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1941 Ford Super Deluxe Convertible 39644 Miles Black 239 cubic inch V8 3-speed

  • Condition: Used
  • Make: Ford
  • Model: Super Deluxe Convertible
  • Type: --
  • Trim: --
  • Year: 1941
  • Mileage: 39644
  • VIN: 186572305
  • Color: Black
  • Engine size: 239 cubic inch V8
  • Power options: --
  • Fuel: Gasoline
  • Transmission: Manual
  • Drive type: --
  • Interior color: Tan
  • Options: --
  • Vehicle Title: N/A
  • Location: Local pick-up only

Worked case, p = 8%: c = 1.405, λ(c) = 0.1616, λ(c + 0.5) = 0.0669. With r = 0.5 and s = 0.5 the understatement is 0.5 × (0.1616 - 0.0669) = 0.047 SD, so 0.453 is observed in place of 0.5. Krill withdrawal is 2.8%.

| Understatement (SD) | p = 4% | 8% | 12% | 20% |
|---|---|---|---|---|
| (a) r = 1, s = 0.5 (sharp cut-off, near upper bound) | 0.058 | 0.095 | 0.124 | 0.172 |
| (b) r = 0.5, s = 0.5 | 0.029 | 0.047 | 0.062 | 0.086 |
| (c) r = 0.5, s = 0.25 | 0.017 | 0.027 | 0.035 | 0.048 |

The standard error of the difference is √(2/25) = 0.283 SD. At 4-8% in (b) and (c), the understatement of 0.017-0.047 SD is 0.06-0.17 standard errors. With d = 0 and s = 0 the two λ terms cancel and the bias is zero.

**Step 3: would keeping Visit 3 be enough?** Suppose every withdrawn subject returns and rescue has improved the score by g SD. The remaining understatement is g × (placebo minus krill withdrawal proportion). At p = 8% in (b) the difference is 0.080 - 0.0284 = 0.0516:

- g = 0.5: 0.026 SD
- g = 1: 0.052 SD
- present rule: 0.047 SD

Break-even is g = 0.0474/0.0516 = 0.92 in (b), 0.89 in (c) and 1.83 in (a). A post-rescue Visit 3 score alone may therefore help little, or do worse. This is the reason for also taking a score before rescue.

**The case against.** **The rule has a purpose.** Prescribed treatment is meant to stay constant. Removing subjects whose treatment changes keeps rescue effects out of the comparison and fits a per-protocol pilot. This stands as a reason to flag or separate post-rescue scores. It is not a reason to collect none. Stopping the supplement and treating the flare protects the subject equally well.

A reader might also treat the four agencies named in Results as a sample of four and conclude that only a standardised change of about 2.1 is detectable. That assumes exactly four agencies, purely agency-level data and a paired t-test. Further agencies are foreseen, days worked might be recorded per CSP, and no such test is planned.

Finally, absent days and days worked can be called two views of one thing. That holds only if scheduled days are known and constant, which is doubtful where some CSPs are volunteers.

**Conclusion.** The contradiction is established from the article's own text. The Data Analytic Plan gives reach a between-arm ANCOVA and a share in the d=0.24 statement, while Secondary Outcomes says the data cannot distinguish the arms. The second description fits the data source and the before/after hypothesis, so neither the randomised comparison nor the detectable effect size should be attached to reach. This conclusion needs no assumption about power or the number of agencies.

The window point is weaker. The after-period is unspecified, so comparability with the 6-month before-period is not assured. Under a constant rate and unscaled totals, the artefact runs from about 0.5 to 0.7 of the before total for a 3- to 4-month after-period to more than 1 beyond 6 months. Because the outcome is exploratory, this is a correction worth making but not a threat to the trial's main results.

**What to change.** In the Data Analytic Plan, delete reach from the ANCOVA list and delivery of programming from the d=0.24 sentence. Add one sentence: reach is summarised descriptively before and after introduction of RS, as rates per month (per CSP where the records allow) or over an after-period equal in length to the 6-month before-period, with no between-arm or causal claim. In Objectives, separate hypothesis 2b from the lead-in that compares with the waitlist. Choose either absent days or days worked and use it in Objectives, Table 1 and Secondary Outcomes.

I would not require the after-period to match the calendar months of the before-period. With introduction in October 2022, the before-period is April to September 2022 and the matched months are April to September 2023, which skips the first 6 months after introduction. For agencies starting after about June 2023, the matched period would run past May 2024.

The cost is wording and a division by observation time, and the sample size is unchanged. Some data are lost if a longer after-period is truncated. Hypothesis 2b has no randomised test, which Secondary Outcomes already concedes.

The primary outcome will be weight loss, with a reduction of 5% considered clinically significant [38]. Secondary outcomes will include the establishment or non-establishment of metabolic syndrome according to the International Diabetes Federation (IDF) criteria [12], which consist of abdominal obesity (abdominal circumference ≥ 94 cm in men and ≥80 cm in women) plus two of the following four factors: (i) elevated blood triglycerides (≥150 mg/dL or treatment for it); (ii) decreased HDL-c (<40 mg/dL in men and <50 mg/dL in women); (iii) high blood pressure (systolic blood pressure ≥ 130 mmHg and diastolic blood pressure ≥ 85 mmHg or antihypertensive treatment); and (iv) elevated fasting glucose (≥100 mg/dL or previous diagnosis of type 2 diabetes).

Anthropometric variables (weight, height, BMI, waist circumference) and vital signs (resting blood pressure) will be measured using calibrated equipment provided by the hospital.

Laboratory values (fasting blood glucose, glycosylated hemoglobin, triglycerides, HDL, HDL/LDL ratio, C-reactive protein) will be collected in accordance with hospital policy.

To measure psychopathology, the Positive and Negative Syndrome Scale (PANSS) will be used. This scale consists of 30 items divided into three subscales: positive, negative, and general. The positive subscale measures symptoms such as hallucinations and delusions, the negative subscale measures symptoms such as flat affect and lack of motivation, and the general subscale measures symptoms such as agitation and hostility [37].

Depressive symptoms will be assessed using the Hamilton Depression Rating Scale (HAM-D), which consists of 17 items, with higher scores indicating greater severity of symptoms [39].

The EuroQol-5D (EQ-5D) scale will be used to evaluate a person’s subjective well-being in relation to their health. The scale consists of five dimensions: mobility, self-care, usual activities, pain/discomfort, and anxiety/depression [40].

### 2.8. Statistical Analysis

There's no such thing as a bad flathead Ford, but some rise to the top simply because everything comes together just right. This purposeful-looking 1941 Ford Super Deluxe convertible is such a car. We can't quite call it stock because there are a few modifications, but it isn't radical and it would be easy to turn it into a high-quality OEM car without a lot of work. I think that would be a mistake, because it features a very high-quality... black paint job, a sweet-running flathead, and a gorgeous interior with a new top. If you've wanted a turn-key old car, this is an excellent choice. Basic black was always Henry Ford's favorite, and we suspect that the no-nonsense look of this striking convertible would suit him just fine. At a glance, it appears to be totally stock, and it is except for the stance—it's lowered slightly and has a bit of a rake to it. Nothing radical or even requiring major surgery to reverse, but it certainly adds some attitude. The restoration is perhaps 8 or 10 years old, but it has been out of circulation for the last few years, so there aren't many miles on it at all. The glossy black finish shines up beautifully and it's obvious that they started with quality base stock because we can detect no patches, bondo work, or other questionable issues under the skin. It really is as straight and shiny as it appears. The doors fit well, the fenders are bolted on with correct welting, and even the trunk lid locks down neatly. The only real demerits are some minor scratches around the rear wheel openings because this car came to us wearing fender skirts—we didn't like them so we removed them, although they are included with the sale if you'd like to reinstall them. Despite some good rubber seals, they did leave a few marks. But beyond those minor issues, the car is quite spiffy. The tan leatherette interior is likewise quite authentically done, right down to the rubber floor mat in front and carpets in back. The upholstery is very recent and shows almost no signs of use, and all of the soft parts were replaced, including the door panels. The woodgrained dash is quite well done and all the factory ivory knobs are in place and they all work properly. Factory gauges monitor the warmed-over flathead, and even with a 12-volt electrical system, they all work including the ammeter. There's an auxiliary Stewart Warner oil pressure gauge under the dash that's probably a bit more accurate than the original, and we like the vintage look. Obviously with a 12-volt electrical system, the radio and clock are offline, but that's not unusual. Accessory spotlights are installed but not wired, but that would be a fun Saturday project. Overhead there's a brand new tan canvas top that's just beautifully fitted—no wrinkles or creases, and it powers up and down properly, albeit slowly. A matching tan boot gives it a finished look and we love the contrast with the black paint. The trunk is also restored with a black rubber mat and a correct full-sized spare on a matching black steel wheel. The flathead V8 under the pointed hood is a later 59AB unit with 239 cubic inches and a few period upgrades, most notably the aluminum Offenhauser heads and the triple carburetors up top. We'll tell you up front that the car is currently running on only the center carburetor—that's how we got it and it runs so beautifully that we are hesitant to change anything. You could get the others working with a fuel block and a linkage, both of which are commonly available, and it would surely add some punch. We love that it uses a 12-volt generator for an authentic look, as well as OEM hose clamps and Ford script hoses. Only the bright yellow plug wires really betray the period in which it was built, and a set of correct Ford multi-colored cloth wires would be the perfect finishing touch to this engine bay. The ignition system itself uses a later aftermarket "crab" distributor and an upgraded coil, and with 12-volts spinning the starter, it fires almost instantly. Out on the road it feels very much like any pre-war flathead, with decent power, smooth acceleration, and a great exhaust note from the dual exhaust system. Nothing radical or special, just a cool look that you could take up a notch pretty easily if you wanted. Underneath, the chassis is exceptionally clean. Aside from some water marks that are far more visible in the camera flash than in person, it is almost completely unmarked. Beautiful floors are finished in the same gloss black as the bodywork and there's zero evidence of rust. Yes, it has been driven, but there's no question this was a quality restoration. The 3-speed manual transmission and 3.55 gears are stock 1941 pieces, and it's happy to burble along at 55 MPH without any complaints. It still runs the original axles and springs, so it has that frisky Ford handling and the stock 1941 Ford brakes are hydraulic, so they're reasonably powerful for the car's performance. Smitty glasspack-style mufflers give it just the right sound and it sits on restored steel wheels with trim rings and hubcaps, as well as a set of modern 225/75/15 radials that ride and handle great. We've had a number of these and this might be our favorite. Maybe it's the sinister look or the period performance parts, but this is one of those rare cars that will probably be welcome anywhere—purists and hot rodders can appreciate many aspects of the car. It drives great, it's bulletproof reliable, and you can easily take it up a notch or two with just some light elbow grease. But if this were mine to keep, I'd leave it alone and just go have fun. That's what flatheads do best. Call today!